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Western Female Seminary, the first daughter institution of Mount Holyoke College, opened its doors in 1855 as a Christian institution. The seminary, which became Western College for Women, was founded on the Mt. Holyoke plan, with a strong emphasis on academics. Many of its graduates in the 19th century served as home and foreign missionaries, and by the 20th century, young women from many foreign countries attended Western. In the 1950s, the curriculum was expanded to include a strong international emphasis. Western was the first college in the country to have an artist-in-residence, when composer Edgar Stillman Kelley was invited to live on campus. Western attracted national attention when it hosted civil rights training for Freedom Summer 1964. In the 1970s, independent study programs were developed, and the college became coeducational. With its diverse architecture and the early emphasis on landscaping on its rolling campus, the college was listed in the National Register of Historic Places in 1979.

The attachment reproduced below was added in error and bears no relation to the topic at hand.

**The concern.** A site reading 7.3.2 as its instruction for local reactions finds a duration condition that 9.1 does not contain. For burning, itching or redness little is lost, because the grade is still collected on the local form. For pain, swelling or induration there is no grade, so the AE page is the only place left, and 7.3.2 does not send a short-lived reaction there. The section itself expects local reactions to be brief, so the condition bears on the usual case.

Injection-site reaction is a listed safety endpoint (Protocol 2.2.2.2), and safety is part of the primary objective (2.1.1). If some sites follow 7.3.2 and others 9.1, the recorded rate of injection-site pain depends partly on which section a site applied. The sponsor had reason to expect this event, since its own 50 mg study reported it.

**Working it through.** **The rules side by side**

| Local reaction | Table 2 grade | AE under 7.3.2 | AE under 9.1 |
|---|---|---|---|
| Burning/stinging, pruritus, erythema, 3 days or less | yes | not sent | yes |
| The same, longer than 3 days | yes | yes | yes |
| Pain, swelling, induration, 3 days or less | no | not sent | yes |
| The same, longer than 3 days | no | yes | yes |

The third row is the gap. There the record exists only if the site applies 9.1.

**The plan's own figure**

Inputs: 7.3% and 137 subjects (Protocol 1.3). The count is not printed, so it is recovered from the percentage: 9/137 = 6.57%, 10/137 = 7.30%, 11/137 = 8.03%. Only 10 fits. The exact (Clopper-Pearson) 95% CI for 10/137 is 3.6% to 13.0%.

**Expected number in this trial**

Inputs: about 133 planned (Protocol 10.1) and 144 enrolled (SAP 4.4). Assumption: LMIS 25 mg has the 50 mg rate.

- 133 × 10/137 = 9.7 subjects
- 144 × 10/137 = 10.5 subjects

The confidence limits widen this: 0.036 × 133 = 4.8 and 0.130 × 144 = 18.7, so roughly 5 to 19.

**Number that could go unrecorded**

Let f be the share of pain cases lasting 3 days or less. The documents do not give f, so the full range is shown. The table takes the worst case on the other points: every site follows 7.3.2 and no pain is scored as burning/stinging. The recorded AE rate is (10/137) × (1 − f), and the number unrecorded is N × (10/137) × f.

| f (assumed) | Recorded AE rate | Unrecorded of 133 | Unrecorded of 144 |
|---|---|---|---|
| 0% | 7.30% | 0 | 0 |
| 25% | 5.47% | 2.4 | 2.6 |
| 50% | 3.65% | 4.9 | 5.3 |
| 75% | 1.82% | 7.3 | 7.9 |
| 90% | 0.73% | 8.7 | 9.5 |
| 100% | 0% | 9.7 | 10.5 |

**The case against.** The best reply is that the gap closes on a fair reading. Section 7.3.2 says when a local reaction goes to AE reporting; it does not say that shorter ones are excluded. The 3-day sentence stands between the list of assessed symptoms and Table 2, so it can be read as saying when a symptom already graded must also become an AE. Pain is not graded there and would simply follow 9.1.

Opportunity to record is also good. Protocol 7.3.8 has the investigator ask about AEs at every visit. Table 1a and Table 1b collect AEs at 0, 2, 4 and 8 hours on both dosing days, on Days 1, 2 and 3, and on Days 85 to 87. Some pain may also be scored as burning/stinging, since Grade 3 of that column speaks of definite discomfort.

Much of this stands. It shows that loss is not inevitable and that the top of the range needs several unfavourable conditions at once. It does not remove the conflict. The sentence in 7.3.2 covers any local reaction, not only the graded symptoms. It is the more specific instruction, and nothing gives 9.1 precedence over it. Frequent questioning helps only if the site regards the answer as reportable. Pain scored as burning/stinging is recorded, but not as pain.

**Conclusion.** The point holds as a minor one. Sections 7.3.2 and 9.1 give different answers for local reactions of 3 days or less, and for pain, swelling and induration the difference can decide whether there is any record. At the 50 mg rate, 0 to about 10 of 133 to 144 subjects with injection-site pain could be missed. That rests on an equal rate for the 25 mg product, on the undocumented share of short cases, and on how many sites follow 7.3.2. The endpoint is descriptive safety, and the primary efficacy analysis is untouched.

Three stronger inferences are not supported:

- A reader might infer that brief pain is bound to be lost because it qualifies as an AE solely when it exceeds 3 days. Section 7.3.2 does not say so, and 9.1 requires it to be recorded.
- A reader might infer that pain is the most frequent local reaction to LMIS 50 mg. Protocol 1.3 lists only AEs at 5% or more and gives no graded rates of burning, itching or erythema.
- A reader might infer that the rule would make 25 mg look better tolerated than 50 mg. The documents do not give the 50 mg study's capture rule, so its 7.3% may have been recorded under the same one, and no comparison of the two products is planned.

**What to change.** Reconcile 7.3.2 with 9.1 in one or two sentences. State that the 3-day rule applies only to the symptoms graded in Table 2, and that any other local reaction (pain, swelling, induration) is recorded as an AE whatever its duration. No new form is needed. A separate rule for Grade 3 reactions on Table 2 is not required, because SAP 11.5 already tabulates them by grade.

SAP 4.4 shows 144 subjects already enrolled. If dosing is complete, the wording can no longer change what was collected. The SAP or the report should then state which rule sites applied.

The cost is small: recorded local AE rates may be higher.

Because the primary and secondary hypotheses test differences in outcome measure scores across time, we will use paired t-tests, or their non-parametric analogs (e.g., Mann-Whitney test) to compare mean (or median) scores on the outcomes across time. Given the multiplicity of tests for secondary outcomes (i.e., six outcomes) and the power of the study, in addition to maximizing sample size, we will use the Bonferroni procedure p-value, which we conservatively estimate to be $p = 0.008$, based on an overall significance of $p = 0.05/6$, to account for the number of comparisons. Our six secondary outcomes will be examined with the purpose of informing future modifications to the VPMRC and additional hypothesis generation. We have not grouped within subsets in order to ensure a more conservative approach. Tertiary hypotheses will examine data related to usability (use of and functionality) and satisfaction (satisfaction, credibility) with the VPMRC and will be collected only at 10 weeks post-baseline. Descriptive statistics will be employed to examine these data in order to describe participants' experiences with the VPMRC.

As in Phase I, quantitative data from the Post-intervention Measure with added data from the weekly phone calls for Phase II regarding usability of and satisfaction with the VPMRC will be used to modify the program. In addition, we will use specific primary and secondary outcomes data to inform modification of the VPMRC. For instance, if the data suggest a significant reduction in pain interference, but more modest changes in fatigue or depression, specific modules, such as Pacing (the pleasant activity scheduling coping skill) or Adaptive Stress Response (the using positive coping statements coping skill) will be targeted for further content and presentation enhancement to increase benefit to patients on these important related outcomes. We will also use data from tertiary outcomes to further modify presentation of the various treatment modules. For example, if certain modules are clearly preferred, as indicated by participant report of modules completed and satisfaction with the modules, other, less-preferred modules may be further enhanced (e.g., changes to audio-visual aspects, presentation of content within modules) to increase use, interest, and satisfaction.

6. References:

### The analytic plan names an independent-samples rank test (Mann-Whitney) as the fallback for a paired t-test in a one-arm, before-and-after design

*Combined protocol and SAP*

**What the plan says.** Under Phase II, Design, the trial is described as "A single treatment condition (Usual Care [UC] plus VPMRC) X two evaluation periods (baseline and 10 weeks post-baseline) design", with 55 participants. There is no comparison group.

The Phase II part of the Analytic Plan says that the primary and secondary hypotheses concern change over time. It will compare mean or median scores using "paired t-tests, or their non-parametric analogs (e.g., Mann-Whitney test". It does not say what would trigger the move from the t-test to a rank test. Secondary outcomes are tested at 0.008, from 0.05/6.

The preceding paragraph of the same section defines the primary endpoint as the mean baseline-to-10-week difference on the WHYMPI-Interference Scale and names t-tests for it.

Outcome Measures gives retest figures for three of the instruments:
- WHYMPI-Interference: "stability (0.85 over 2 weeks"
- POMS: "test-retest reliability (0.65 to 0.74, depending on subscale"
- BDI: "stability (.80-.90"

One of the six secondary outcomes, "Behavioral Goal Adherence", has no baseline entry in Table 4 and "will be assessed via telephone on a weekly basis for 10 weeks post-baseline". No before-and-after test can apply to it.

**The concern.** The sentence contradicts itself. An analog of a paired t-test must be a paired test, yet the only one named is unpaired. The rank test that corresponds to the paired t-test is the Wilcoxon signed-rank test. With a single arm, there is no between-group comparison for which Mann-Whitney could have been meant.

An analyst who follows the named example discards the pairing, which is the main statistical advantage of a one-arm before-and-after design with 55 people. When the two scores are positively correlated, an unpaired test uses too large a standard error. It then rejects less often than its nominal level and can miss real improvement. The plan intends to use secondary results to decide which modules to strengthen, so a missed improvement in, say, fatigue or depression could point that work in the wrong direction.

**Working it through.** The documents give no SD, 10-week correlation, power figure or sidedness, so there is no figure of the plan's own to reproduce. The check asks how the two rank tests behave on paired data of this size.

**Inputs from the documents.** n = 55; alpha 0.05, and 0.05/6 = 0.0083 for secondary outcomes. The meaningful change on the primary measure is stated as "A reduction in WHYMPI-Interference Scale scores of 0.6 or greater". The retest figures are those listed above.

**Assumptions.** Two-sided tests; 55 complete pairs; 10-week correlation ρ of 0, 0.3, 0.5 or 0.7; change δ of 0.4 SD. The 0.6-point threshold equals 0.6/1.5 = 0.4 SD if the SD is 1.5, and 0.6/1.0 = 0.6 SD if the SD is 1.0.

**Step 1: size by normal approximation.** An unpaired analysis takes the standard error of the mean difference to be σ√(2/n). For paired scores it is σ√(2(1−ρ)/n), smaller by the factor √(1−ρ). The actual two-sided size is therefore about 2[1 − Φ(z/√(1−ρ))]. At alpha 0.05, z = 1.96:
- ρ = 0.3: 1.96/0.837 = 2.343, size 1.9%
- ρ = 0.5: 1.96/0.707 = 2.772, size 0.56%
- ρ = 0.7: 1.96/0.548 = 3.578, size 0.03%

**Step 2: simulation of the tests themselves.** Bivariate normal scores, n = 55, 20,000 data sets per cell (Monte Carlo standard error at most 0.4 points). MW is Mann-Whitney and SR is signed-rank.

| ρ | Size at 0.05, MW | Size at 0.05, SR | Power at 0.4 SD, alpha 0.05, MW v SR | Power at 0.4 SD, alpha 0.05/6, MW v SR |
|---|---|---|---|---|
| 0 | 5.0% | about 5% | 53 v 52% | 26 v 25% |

About the Author
Author Jacqueline Johnson, Western College archivist and editor of Finding Freedom: Memorializing the Voices of Freedom Summer, holds a bachelor of arts degree from Limestone College and a master of arts degree from the University of South Carolina. The photographs in the book are from the Western College Memorial Archives.